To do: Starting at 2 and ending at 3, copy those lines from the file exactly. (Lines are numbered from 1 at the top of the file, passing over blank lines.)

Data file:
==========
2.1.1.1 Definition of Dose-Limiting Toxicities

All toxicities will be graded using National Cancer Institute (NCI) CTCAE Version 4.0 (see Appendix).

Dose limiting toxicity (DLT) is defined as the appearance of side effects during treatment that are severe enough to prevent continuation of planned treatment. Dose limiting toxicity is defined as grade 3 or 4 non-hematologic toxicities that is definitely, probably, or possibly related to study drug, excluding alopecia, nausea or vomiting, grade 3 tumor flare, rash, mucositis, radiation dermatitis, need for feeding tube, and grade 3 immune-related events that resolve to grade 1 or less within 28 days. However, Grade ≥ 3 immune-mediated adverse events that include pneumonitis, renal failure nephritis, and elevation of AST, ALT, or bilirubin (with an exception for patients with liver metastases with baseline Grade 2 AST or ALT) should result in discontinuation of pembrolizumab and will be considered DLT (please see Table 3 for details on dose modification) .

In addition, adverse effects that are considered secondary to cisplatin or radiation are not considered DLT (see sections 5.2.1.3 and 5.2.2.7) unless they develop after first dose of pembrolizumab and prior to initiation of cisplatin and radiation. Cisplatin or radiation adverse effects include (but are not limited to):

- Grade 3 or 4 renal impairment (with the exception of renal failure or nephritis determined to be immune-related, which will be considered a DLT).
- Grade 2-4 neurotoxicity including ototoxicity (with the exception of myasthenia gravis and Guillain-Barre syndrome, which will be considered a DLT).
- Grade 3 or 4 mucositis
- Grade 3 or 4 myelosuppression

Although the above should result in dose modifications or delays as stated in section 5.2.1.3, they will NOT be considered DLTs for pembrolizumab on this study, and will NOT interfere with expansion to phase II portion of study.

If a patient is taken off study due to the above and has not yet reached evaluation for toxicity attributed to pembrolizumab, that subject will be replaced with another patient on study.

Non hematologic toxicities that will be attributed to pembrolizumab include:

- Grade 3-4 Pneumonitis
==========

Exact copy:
All toxicities will be graded using National Cancer Institute (NCI) CTCAE Version 4.0 (see Appendix).

Dose limiting toxicity (DLT) is defined as the appearance of side effects during treatment that are severe enough to prevent continuation of planned treatment. Dose limiting toxicity is defined as grade 3 or 4 non-hematologic toxicities that is definitely, probably, or possibly related to study drug, excluding alopecia, nausea or vomiting, grade 3 tumor flare, rash, mucositis, radiation dermatitis, need for feeding tube, and grade 3 immune-related events that resolve to grade 1 or less within 28 days. However, Grade ≥ 3 immune-mediated adverse events that include pneumonitis, renal failure nephritis, and elevation of AST, ALT, or bilirubin (with an exception for patients with liver metastases with baseline Grade 2 AST or ALT) should result in discontinuation of pembrolizumab and will be considered DLT (please see Table 3 for details on dose modification) .